PROKOFIEV'S WOINA I MIR
Radio New Zealand Concert network
Sunday 20th of January 2008 at 3 pm
INTERVAL Rejoice greatly, an opera quiz in the intermission!
Naturally, I first think of the War and Peace movies, especially the one with Audrey Hepburn as Natasha (I had a picture of her and her legs on my bedroom wall at that time, 1956). When that film came out in Sydney, I saw it in cinemas three times in one week (3 x 208 minutes; the Russian one, 508 m, has not come may way, yet); this was prescribed as a cure for myopia; first view it from the front row without eye-glasses; next sit in the middle of the theatre; finally watch it from the back row (my new friend Helen joined me for that one, so it is more than fifty years we have been together), and because the brain knows what it is looking at by then, no corrective lenses are needed. Needless to say, I was still half-blind when I was contemplating anything else without my spectacles.
Then there was the BBC version with Morag Hood playing Natasha, and young Anthony Hopkins as Pierre Bezukhov; he has been staring at me for years from the box containing the Penguin Classics translation, by Rosemary Edmonds (my book of translations of Syriac mystical writings is coming out any day now, so I think it is extremely important to name the translater! There is a red line under that word, but I don't care; that is this week's lesson in spelling reform). I am not sure whether I have ever redd (sic) it from cover to cover, so I have taken the two tomes out of the box to brush up on it (yes, there was a lot of dust to wipe away).
There is a father on television who reads it to his toddler at bedtime.
Woina i mir is the Russian title of Leo Tolstoy's book, but the sequence is the other way round in the two volumes: peace first, war second, with a return-to-peace epilogue. Here are the last words on page 1444 (the opera can last 4 hours, incidentally):"... it is similarly necessary to renounce a freedom that does not exist and to recognize a dependence of which we are not personally conscious". Does it send a frisson up your spine? It is the end of the treatise on history that Tolstoy attaches to the novel, starting at page 1400. I like the true ending just before that, when Pierre and Natasha are happily married with babies (fed on their mother's breast, not by the wetnurses favoured by the aristocracy), and Pierre has an idea that will change the world; and they both think of the philosophical farmer Platon Karatayev, who had been a fellow-prisoner of war in Napoleon's retreat from Moscow; his name was Plato, and he gave Pierre a potato, and a pep-talk.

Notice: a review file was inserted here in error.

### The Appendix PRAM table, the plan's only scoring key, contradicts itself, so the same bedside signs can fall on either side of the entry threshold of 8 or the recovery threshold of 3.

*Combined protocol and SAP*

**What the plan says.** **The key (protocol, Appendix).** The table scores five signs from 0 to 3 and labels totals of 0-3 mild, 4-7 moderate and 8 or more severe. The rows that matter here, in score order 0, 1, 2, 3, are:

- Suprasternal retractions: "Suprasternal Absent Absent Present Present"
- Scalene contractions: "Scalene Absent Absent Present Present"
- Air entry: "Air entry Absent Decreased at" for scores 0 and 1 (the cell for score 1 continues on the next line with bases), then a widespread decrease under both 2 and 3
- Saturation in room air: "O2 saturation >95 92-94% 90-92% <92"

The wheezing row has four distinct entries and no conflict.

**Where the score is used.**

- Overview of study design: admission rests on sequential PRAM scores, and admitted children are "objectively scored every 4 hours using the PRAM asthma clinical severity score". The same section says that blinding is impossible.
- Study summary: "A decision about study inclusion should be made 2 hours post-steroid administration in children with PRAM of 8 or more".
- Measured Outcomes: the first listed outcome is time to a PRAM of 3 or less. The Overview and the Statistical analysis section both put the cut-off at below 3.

How does Prokofiev end his opera (he was the writer with help from his second wife Mira Mendelson, and with 'compelling' advice from the Committee on the Arts)? At this very moment (after listening all afternoon to the Bolshoi recording I own, on 4 black discs), I have heard the final patriotic chorus. The potato scene in Moscow is there; Prince Andrey dies with Natasha by his bed to be told that he always loved her; the retreat in November 1812 includes Karatayev's death, shot for straggling in the snow; Pierre is rescued, and he learns that the people are streaming back into Moscow; Colonel Denisov tells him that Andrey has died but Natasha is safe (this sentimental personal stuff is not in my Soviet version from 1973: individuals do not matter); the people have triumphed under Field-Marshal Kutuzov. Still, Pierre (Henry Fonda) is free of his nasty Helen (Anita Ekberg), and Andrey and Natasha are no longer engaged, so Pierre and Natasha can live happily on the estate and have thirteen children, as Tolstoy and his wife did.
Which language will the NYMetO use for this production, I would like to know. It's the original Russian, I find, now it has started.
Prokofiev was a fearsome composer, deliberately writing scary discordant music. He had trouble getting his operas staged, but if he had only expanded Peter and the Wolf, with its approachable tuneful music, he might have had more success!
Nevertheless there is plenty of lyrical melodic music in this grand opera, as well as martial and ballroom music, and the composer was very proud of his work. He did expect us to know the book already, so as to understand the connections between the thirteen episodes.
As a story of aristocratic love it is certainly reminiscent of Eugene Onegin, but the Peace section reminds me, not merely in the ballroom scenes but in so many details, of Jane Austen's Pride and Prejudice. Am I having an original thought? Am I suggesting plagiarism?! Or does love always follow this same twisted path of prejudicial pride and elopement?